The Phantom of the Opera was marvellous indeed. Clare bought a cheap standing ticket but ended up being offered one of the unused seats in the gallery anyway. It was years since she had been to the theatre: she felt like a child again, at Christmastime, her whole body taut with the bright anticipation of another world, a new enchantment. Rachel was strangely with her in the dark hall, surrounded by the entranced breathing of strangers, and the story swept them both away – the red and violet lights, candle-lit underground chasms, immense billowing skirts and heightened poetic passion. When Christine and Raoul pledged their vibrant duet of eternal devotion to their fantastical Paris, she was startled to feel a hot tear threading its way down her nose. She wiped it away with a fascinated kind of horror, hoping vaguely that it had not smudged her mascara, shocked by the part of herself that still seemed to have the capacity to weep when overwhelmed by some beautiful piece of art, despite everything.

Two days later when Liz asked her to pass another message on to to the firm’s Bournemouth office, Clare smiled without hesitation, suddenly excited to speak to her bizarrely-found friend-in-a-vacuum there. When Rachel answered the phone Clare felt a kind of dizzying relief surge over her – as if she had been physically afraid that somebody else might have taken her place. She delivered her message swiftly, then paused, and impulsively said: “I went to see The Phantom of the Opera, on Saturday.”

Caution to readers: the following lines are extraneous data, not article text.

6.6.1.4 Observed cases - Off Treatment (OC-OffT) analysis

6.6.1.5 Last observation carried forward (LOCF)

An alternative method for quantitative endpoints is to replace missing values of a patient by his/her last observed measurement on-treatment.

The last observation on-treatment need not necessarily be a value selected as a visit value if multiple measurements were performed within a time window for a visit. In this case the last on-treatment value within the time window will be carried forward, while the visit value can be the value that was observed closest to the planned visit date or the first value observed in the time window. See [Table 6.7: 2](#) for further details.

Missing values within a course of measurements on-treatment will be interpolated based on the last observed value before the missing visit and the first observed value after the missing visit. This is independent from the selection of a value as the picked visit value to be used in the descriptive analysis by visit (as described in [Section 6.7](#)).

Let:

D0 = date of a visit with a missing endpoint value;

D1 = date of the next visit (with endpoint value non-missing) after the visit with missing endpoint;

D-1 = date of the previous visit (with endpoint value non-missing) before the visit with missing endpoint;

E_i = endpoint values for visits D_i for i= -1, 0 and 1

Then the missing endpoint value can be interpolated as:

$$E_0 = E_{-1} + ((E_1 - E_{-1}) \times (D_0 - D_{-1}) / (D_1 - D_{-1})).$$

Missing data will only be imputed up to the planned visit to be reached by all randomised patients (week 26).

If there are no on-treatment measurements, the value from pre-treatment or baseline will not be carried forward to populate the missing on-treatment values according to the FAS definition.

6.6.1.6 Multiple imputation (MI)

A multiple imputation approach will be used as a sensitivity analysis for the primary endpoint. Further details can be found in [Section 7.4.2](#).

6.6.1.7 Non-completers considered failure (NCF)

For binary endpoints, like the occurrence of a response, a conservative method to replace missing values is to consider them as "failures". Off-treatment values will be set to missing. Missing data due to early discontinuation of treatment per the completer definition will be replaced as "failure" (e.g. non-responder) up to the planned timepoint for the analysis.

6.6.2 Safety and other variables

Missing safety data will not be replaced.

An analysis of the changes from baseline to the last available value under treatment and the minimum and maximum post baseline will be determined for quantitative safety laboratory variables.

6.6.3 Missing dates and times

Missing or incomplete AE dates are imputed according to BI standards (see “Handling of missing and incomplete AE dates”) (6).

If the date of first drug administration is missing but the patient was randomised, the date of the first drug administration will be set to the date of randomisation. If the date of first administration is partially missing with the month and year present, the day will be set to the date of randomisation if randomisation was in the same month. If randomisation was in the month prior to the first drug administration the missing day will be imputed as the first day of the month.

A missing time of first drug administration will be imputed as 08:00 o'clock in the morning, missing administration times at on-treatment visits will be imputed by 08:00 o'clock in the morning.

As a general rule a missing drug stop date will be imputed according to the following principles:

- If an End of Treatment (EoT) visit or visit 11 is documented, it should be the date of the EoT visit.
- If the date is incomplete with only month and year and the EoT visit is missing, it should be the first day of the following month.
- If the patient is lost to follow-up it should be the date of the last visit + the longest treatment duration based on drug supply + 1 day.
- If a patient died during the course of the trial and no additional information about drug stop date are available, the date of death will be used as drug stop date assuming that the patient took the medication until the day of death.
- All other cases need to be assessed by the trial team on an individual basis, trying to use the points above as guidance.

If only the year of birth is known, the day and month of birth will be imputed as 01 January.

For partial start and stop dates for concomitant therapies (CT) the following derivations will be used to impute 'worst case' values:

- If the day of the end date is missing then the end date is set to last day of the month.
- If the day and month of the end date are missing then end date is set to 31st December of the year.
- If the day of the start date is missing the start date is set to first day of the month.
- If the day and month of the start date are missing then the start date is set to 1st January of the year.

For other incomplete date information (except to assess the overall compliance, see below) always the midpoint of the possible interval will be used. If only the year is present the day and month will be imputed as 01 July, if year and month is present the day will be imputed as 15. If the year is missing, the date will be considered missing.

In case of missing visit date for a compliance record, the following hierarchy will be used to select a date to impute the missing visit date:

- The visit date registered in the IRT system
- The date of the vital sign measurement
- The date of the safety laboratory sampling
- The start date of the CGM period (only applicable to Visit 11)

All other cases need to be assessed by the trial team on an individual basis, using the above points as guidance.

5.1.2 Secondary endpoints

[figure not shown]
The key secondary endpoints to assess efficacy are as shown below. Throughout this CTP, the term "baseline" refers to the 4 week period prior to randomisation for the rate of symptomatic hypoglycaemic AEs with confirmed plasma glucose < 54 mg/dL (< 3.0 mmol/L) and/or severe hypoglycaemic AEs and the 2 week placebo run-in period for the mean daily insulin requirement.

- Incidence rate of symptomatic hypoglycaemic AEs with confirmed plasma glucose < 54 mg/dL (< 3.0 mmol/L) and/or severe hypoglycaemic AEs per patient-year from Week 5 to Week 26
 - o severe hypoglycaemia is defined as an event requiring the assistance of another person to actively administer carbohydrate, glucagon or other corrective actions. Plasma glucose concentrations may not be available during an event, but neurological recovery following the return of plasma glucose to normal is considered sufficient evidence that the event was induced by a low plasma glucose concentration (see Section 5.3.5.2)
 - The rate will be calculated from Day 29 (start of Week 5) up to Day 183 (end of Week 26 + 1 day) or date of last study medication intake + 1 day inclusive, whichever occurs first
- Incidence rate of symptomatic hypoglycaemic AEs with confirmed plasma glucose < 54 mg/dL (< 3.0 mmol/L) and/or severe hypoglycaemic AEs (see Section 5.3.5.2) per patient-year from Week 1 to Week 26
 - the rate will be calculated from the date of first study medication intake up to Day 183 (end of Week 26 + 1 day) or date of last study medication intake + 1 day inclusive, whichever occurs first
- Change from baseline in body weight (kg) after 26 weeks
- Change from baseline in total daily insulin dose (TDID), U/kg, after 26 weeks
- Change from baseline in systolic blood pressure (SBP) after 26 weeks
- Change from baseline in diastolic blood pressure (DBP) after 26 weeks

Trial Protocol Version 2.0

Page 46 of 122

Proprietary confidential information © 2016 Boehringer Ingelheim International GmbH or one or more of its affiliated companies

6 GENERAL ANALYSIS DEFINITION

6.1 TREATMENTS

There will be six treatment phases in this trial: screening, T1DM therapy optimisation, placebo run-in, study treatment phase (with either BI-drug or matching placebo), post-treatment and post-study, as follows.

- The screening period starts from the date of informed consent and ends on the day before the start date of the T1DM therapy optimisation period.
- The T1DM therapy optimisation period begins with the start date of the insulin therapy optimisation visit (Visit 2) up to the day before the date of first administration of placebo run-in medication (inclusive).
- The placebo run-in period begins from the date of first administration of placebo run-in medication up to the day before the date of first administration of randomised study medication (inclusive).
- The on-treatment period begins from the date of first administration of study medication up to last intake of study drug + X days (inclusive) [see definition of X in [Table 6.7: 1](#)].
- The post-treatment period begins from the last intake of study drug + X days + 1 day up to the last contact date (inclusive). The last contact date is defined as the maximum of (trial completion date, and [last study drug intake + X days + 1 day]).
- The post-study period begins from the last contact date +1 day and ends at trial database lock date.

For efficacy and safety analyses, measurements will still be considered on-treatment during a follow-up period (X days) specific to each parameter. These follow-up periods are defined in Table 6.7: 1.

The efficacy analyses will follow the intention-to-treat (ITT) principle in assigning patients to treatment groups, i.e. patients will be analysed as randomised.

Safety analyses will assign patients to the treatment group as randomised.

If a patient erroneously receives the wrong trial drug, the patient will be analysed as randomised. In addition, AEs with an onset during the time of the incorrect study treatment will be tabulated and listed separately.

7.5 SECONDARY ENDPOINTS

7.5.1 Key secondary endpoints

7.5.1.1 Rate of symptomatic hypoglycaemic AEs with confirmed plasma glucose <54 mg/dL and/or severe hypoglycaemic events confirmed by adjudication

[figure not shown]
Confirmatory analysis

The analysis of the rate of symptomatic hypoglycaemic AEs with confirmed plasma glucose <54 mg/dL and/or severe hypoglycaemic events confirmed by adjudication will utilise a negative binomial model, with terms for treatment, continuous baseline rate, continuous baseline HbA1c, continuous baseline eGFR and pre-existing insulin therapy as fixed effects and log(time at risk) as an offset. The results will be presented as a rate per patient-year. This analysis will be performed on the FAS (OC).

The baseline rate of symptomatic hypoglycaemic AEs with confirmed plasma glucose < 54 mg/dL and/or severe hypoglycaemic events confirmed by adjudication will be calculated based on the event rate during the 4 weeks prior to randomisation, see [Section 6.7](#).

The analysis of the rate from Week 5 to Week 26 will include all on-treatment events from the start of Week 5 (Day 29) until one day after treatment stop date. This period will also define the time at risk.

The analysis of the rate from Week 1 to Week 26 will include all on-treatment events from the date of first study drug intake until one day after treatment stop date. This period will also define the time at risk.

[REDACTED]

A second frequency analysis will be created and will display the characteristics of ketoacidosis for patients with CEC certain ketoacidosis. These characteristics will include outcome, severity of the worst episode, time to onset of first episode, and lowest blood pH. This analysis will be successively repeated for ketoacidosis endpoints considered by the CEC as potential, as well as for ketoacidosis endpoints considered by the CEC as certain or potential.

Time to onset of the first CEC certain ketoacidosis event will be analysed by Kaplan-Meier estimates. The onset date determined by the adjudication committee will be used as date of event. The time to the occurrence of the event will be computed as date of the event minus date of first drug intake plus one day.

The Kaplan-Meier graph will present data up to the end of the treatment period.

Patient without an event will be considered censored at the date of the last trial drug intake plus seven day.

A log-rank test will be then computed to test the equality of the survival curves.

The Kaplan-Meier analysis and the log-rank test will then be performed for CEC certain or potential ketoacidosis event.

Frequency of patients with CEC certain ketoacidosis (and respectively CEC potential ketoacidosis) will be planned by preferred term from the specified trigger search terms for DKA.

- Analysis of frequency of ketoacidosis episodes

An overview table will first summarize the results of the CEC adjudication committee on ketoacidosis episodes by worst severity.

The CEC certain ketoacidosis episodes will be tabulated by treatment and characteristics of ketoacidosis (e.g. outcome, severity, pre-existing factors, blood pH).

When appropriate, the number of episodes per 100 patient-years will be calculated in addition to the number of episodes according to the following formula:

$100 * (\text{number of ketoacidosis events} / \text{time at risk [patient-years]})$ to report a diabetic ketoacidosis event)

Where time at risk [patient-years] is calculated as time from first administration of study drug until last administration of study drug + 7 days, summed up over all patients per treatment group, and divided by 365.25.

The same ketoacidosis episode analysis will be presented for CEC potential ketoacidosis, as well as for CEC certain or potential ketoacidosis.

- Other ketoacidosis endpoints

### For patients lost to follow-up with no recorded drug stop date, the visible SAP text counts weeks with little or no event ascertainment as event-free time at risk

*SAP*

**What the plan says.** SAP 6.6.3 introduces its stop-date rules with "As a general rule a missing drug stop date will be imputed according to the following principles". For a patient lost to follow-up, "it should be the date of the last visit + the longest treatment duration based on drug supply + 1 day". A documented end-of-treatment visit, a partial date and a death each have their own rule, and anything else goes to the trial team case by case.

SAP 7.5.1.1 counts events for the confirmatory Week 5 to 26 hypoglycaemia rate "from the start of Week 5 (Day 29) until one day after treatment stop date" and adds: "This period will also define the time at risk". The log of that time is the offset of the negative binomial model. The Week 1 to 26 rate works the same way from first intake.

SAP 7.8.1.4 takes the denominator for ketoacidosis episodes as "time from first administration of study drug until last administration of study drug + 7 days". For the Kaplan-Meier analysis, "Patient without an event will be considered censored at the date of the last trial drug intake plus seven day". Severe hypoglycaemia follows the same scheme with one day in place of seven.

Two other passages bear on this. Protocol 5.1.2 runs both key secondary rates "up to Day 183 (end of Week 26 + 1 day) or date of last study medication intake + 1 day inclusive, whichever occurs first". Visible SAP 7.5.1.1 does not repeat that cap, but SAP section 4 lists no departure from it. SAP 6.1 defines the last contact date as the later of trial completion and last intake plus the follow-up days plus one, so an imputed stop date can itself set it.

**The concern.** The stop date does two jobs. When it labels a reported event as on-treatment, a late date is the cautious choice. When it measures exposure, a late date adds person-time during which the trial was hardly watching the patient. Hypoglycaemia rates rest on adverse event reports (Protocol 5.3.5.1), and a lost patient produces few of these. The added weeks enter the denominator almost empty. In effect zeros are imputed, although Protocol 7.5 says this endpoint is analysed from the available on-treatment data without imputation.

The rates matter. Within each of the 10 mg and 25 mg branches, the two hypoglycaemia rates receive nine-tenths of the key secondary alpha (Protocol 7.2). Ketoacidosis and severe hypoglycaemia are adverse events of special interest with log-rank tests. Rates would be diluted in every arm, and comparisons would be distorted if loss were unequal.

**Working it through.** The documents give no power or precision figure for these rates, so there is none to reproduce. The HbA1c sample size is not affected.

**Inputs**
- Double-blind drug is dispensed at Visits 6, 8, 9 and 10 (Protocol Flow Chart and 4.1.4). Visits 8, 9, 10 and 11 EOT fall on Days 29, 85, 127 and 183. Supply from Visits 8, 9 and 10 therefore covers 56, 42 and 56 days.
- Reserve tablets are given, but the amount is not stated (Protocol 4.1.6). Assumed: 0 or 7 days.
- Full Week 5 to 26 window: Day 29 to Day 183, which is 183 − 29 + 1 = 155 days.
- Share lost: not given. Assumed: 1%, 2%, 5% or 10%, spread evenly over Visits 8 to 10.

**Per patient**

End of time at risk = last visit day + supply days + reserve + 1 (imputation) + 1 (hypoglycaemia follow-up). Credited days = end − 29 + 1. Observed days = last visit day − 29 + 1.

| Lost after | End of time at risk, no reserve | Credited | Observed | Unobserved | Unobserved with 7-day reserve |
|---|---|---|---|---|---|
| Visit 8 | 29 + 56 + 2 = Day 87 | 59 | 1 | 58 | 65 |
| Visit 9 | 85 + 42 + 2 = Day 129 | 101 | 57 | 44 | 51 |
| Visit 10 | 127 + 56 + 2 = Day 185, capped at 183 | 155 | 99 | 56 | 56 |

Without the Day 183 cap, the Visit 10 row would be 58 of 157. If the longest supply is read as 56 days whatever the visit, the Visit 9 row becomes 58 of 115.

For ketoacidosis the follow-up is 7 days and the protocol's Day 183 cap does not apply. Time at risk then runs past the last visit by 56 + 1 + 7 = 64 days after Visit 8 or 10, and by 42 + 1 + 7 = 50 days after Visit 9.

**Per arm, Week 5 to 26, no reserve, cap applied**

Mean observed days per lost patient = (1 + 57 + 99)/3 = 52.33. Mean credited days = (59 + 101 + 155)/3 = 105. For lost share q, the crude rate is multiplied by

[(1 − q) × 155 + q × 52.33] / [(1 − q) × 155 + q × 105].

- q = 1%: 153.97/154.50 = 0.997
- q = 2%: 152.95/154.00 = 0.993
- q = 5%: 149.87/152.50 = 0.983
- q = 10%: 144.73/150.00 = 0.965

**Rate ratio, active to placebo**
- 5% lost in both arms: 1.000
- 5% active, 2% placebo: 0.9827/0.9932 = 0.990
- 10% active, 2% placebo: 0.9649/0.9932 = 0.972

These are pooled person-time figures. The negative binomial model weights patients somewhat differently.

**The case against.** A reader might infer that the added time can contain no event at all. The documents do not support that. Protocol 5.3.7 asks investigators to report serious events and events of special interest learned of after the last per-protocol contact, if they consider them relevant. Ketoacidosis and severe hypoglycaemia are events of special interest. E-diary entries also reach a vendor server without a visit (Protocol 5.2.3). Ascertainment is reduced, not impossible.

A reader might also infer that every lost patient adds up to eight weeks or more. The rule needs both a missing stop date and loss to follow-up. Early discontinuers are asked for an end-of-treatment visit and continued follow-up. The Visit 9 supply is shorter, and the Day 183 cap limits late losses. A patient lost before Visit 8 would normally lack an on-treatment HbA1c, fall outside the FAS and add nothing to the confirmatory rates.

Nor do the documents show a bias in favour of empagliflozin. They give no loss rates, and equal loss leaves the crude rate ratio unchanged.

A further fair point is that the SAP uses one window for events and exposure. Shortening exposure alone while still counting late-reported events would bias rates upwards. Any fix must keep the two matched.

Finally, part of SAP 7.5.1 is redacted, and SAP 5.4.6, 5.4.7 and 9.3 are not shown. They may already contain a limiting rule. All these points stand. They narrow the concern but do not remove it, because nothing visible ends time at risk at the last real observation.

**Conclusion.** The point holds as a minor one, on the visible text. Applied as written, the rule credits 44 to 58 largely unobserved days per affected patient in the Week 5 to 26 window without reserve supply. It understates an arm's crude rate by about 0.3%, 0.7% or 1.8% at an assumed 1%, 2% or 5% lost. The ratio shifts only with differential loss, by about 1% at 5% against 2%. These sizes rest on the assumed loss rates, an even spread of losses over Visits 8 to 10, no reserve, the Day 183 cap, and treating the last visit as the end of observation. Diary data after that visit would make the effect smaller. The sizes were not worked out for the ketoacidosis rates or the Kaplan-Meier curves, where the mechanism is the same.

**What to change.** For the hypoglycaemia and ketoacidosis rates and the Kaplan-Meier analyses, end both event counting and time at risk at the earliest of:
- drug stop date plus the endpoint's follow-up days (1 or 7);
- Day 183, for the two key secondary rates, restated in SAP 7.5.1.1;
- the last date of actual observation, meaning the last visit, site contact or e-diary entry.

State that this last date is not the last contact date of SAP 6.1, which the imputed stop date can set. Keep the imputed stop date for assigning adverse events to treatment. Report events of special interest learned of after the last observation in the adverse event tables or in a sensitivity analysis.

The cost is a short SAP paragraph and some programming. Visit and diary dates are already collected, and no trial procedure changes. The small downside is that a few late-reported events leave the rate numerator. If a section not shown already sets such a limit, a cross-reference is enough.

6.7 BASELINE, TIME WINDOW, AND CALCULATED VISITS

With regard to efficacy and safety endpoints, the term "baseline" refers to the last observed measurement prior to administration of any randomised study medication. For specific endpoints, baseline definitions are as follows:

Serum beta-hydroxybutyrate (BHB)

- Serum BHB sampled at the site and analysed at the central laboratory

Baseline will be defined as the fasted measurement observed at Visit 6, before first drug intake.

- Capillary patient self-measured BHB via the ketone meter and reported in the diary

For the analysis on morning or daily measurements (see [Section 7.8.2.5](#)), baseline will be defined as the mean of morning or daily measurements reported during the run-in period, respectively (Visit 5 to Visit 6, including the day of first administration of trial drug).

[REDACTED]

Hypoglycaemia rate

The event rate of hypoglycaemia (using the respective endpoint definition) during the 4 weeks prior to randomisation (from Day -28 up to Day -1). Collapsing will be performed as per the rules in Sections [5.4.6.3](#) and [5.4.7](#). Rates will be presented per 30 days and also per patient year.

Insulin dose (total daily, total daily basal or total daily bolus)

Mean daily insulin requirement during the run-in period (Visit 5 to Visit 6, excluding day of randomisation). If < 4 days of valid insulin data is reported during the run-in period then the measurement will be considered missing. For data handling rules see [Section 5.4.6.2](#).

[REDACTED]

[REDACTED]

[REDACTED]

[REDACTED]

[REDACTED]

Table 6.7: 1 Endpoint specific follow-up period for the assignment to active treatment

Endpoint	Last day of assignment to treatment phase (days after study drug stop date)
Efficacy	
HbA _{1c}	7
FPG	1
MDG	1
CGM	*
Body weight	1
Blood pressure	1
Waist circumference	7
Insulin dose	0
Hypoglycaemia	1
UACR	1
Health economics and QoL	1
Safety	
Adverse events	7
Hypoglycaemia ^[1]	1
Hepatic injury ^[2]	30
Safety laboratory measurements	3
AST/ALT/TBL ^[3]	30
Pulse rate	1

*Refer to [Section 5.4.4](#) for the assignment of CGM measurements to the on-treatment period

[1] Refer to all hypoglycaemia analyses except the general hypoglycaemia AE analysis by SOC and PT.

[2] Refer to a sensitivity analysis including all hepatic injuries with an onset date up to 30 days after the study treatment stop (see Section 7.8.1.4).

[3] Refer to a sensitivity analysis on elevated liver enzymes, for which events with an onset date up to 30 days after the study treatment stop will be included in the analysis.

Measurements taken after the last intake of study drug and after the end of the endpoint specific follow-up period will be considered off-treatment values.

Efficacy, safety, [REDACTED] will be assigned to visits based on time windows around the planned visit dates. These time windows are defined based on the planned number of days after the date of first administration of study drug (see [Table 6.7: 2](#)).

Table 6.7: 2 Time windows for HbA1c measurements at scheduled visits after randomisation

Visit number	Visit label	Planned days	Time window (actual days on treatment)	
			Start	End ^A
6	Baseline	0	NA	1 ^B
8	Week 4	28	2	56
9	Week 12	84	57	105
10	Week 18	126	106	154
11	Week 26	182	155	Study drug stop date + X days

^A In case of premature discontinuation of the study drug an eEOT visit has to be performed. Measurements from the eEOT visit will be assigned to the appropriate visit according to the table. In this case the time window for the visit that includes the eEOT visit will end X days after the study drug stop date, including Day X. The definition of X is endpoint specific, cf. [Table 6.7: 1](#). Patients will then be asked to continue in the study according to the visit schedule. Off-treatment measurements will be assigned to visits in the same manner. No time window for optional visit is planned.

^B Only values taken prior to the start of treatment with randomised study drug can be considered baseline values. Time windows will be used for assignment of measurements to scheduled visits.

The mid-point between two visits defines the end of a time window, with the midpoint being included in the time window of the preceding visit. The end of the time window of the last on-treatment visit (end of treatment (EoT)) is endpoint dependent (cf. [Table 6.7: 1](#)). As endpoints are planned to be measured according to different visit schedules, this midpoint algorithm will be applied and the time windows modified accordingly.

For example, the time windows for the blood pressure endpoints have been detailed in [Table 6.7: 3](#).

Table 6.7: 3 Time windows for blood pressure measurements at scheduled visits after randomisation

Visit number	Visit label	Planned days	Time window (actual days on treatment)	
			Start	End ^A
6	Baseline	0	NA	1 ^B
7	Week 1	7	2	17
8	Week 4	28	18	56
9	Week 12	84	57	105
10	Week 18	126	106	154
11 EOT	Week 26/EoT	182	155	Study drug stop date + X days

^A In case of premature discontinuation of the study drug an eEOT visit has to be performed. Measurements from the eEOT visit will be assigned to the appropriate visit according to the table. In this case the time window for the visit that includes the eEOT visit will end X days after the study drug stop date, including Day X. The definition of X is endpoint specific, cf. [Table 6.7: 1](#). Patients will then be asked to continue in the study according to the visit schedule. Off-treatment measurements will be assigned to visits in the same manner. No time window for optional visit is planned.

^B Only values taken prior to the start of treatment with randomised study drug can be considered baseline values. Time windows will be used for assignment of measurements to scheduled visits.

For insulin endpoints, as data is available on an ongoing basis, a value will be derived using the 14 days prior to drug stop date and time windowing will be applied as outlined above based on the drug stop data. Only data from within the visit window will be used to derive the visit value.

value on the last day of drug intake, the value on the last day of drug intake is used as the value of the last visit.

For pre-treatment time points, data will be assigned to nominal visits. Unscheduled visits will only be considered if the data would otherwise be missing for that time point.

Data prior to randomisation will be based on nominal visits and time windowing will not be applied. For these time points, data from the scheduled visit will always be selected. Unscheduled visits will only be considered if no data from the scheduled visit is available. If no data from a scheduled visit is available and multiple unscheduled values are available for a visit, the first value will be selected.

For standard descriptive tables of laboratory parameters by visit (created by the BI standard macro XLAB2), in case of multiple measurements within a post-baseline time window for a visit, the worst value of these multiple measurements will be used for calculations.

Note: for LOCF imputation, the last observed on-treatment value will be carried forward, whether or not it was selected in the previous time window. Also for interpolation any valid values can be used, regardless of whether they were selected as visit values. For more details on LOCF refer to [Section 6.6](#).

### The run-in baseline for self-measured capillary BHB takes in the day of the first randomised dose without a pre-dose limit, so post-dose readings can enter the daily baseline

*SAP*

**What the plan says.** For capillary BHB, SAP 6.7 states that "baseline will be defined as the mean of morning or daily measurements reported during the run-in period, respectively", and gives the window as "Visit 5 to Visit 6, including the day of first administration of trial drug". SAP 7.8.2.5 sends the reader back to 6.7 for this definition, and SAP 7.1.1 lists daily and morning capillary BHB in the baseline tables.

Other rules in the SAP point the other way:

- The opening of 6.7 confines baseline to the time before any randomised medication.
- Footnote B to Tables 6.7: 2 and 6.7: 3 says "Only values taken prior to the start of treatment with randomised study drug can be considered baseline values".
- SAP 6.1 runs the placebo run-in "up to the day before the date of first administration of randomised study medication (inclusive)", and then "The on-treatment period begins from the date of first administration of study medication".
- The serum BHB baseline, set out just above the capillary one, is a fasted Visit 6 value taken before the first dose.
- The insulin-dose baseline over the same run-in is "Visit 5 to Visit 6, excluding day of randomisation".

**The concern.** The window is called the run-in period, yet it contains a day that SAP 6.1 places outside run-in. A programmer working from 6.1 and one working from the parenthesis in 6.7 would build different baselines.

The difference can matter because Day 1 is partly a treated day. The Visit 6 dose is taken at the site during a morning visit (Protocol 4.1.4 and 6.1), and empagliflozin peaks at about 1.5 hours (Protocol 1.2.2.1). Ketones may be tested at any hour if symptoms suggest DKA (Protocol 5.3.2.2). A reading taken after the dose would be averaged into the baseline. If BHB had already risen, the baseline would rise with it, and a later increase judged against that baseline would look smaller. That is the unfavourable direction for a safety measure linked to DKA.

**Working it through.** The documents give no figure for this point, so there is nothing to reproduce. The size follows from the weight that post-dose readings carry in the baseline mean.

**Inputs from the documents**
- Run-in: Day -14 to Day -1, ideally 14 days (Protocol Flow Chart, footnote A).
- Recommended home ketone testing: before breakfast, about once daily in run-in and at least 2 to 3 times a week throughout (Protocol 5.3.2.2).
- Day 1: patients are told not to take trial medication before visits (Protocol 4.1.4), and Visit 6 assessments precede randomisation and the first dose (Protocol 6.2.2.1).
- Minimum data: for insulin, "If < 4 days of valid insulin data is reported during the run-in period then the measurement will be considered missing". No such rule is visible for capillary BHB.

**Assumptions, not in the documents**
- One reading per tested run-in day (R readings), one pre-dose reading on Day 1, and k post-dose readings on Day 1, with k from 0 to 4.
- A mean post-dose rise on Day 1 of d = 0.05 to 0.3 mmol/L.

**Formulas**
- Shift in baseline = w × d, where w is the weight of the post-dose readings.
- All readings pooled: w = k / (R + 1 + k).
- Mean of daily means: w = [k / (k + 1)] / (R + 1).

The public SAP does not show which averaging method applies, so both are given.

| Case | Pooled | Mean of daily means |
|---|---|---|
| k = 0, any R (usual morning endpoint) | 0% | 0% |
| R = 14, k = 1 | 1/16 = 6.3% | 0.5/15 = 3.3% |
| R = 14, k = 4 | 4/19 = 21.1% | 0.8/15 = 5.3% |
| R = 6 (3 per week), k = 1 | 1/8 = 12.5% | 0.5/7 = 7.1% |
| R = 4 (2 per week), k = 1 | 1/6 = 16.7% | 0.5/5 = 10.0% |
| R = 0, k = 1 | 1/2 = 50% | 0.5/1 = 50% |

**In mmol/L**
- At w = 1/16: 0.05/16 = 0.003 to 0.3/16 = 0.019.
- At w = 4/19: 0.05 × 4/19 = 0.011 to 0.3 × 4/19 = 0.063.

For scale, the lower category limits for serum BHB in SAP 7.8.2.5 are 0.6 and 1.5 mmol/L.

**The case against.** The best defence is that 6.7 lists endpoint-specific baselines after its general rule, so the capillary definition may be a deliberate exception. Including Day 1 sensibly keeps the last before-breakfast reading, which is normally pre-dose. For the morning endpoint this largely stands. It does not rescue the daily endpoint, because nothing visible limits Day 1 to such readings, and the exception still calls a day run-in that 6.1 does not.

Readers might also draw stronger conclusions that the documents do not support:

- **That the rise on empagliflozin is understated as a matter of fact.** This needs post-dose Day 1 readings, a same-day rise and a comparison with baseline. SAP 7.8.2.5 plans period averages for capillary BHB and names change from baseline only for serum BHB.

“Oh really? I’m so glad! What did you think?” The vivid enthusiasm in Rachel’s voice warmed Clare’s heart.

“Oh I loved it! It might just be the most beautiful thing I’ve ever seen…” What had happened to the reserved office receptionist, where had she been sublimated to within this new woman who spoke in hyperbole, with emotion, who used company time to chat about wildly romantic West-End musicals to her faceless counterpart across the country? “They did this amazing thing with candles in the underground cave scenes…”

“Oh I know, isn’t it brilliant? I wonder how it’s changed since I saw it, I’d love to see it again…”

“Maybe you can,” Clare said. “I mean there’d be a new cast and everything. You could come to London and see it again.” And I could go with you, she added silently, but she was too shy, still, to speak the words out loud. She was frightened just by the intensity of her desire to speak them.

“Oh,” Rachel said softly. “I don’t think I could probably get away from work…Anyway, I’d better go, Clare. I hope you have a lovely evening.” And she hung up again leaving Clare breathless, uneasy, slightly bewildered, slightly rebellious, though she did not know why.